Free Markets, Free People

Another “Great Depression” or just a very slow recovery?

Of course you an find “experts” who will point to each and say that’s our future.   USA Today has a list of them in an article which explores the title question.  It appears most believe it will be the latter – a slow recovery.  But some are worried about signs that the present situation compares very closely with the 1930s.

And, in many ways it does.   We continue to see weakness everywhere.  And it appears until we get the housing market squared away (housing starts down 5% this month) and some other areas cleaned up, plus get some hiring going on, it is going to continue to be rough out there.

Jobs continue to be key to the recovery (we are a consumer driven economy – no job, no money.  No money, no consumption) so the faster we can employ the jobless, the faster we see the recovery take off.  However, that’s a huge undertaking:

The national unemployment rate stands at 9.5%, or more than 14 million Americans, says the Department of Labor, far below the peak unemployment rate of 25% during the Great Depression. But those numbers don’t fully convey the jobs weakness. Another 8.6 million people are working part time because they can’t get full-time jobs. And 3.8 million, discouraged by the dearth of job opportunities, are out of work but were not counted as unemployed.

So while not at 25%, we’re most likely somewhere in the 14% range in real terms (not the politically motivated U3 of 9.5%). 

"If you’re not making money, it’s pretty hard to spend it," or pay bills, Johnson says. "There’s no fuel in the economic engine to make it grow. People are spending less and saving more."

This, of course, is where the impetus comes from to claim if the people can’t spend, the government should.  We’ve seen, first hand, how that’s worked out – unemployment went up and stayed up.  And “more” wouldn’t have made any difference as is now being argued.

The answer isn’t government spending – not in a consumer driven economy.  No, the way you help solve this problem, if you’re government, is to incentivize business expansion and thereby hiring to drive consumer spending.  Instead, the policies of this administration, at least to this point, have businesses on the sidelines sitting on both their hands and their money.

Further crimping the outlook for future growth is the fact that cash-rich U.S. companies, despite improving profitability, are still leery of the recovery and are reluctant to deploy that money to grow or hire new workers.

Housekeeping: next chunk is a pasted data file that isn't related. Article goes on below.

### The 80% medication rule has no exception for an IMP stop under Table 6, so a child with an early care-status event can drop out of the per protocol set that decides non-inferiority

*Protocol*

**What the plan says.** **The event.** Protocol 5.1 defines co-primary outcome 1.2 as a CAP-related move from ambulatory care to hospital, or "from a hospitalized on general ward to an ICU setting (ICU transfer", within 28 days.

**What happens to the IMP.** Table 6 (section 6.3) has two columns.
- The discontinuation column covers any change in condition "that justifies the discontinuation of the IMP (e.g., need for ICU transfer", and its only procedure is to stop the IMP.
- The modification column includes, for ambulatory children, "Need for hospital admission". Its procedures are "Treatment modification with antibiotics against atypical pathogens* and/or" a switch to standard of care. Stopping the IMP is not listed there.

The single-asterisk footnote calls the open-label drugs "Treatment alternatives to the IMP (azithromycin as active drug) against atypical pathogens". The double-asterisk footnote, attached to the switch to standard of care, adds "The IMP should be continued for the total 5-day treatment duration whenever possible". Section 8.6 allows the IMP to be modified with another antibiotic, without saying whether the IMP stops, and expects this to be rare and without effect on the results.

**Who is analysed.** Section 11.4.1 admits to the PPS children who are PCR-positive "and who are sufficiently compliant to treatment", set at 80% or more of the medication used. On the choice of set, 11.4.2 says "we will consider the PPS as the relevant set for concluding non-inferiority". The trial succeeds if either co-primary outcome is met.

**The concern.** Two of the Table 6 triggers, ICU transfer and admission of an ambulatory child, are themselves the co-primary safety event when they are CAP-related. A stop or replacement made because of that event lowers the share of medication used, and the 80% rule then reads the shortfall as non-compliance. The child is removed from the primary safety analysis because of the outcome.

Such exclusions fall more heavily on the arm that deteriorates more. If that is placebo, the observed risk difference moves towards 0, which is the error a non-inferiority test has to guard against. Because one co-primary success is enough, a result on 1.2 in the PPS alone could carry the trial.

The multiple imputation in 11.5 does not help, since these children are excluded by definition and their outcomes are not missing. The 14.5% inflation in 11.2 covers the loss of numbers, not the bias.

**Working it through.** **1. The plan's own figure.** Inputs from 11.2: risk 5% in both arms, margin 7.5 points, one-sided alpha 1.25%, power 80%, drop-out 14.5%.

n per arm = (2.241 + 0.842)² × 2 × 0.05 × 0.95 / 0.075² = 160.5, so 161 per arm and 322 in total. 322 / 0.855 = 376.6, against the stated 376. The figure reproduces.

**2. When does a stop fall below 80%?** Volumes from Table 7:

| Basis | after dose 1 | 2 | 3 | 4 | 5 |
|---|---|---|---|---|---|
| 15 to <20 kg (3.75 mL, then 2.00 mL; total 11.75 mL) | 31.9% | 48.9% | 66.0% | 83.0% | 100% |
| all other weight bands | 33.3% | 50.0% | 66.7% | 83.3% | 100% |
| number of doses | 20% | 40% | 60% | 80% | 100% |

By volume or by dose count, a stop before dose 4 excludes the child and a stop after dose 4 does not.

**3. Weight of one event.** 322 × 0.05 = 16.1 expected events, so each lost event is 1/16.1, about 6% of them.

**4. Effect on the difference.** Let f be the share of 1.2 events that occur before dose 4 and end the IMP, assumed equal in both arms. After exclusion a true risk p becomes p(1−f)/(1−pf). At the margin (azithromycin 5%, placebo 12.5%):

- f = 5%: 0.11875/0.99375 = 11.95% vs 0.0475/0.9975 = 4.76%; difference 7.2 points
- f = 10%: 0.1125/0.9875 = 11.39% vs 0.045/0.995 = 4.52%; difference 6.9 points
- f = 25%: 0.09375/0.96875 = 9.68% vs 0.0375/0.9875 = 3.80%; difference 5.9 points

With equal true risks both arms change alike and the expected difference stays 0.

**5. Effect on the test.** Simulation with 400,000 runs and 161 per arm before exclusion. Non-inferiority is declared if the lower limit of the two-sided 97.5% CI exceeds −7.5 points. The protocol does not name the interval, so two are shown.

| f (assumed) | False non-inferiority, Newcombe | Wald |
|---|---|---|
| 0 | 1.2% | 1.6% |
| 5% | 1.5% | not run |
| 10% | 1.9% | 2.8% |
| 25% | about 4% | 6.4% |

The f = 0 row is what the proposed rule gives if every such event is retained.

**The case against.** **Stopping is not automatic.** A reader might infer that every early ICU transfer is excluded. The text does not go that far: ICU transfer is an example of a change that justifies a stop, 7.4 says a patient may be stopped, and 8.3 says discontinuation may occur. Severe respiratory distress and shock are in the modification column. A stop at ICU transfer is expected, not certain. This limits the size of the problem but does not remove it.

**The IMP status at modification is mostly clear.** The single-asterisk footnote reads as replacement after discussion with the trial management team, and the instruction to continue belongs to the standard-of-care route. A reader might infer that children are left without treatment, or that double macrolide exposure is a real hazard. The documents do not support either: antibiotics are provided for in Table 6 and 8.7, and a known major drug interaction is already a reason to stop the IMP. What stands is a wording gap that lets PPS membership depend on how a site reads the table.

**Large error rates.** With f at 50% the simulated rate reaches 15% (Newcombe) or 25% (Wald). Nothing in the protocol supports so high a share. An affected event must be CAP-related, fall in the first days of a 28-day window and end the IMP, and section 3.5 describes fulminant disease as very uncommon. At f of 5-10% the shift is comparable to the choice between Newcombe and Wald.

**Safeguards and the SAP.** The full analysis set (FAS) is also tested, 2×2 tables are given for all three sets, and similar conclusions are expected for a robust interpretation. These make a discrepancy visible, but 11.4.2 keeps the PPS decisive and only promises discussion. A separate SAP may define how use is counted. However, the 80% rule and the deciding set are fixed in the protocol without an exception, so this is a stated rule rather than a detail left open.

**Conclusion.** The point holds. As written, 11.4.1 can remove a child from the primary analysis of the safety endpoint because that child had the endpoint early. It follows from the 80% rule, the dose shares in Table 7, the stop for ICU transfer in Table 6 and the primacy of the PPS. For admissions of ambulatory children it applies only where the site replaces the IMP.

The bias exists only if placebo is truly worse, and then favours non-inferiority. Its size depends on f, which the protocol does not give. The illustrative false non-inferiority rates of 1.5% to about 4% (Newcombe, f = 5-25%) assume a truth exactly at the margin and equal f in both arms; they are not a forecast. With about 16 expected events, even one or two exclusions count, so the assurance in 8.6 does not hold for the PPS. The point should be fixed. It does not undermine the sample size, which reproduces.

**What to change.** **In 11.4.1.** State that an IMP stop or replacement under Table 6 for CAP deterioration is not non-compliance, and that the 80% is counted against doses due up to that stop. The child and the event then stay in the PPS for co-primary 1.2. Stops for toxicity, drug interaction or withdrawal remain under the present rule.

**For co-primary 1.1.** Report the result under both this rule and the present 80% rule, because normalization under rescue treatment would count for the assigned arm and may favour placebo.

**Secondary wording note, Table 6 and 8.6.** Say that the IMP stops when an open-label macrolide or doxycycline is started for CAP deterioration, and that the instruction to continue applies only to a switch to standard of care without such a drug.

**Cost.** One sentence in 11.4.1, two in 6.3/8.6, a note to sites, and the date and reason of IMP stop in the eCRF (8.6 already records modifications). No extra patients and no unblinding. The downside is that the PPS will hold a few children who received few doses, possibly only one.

"Companies have pared their expenses dramatically, upgraded their technology, improved their profit margins," Johnson says. "But they are not hiring more people, because they would have to see greater demand to do so."

Once again, the government can’t create that “greater demand” via “stimulus”.  That demand has to come from consumers.  Those are the customers businesses rely on to generate demand, and with about 14% in the unemployment/underemployment mix, that demand simply isn’t there – or, at least, not enough to expand and hire.

Catch 22?  In a way.  So what can government do? 

Cut business taxes.  Get out of the way.  Provide incentives to expand and hire (accelerate capital equipment depreciation for instance, if bought now).

There are lots of ways short of spending us into oblivion that the government can positively effect the market and the business climate.  Unfortunately, as Mort Zuckerman has stated and the business community as a whole believe, we have an “anti-business” administration in charge right now – and that further unsettles the situation.  Perception being reality, as long as the business community believe that, not much is going to change.

So, there’s your day’s sunny outlook on the economic front.  As Donald Luskin says:

"The only way to get out of debt is to earn money," Luskin says. "The only way to get out of recession is to grow. If you kill growth, you are" in trouble.

And right now, we’re in trouble.

~McQ

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44 Responses to Another “Great Depression” or just a very slow recovery?

  • Another thing to do is to outright kill legislation like Cap and Trade.  I believe that legislation of this type, like the health care reform bill before it, is one of the factors that keeps companies from adding more workers.  Commit to debt reduction and not just deficit reduction.  Fear that the dollar may suffer some pretty bad inflation at some near future point might also make companies leery of hiring and spending.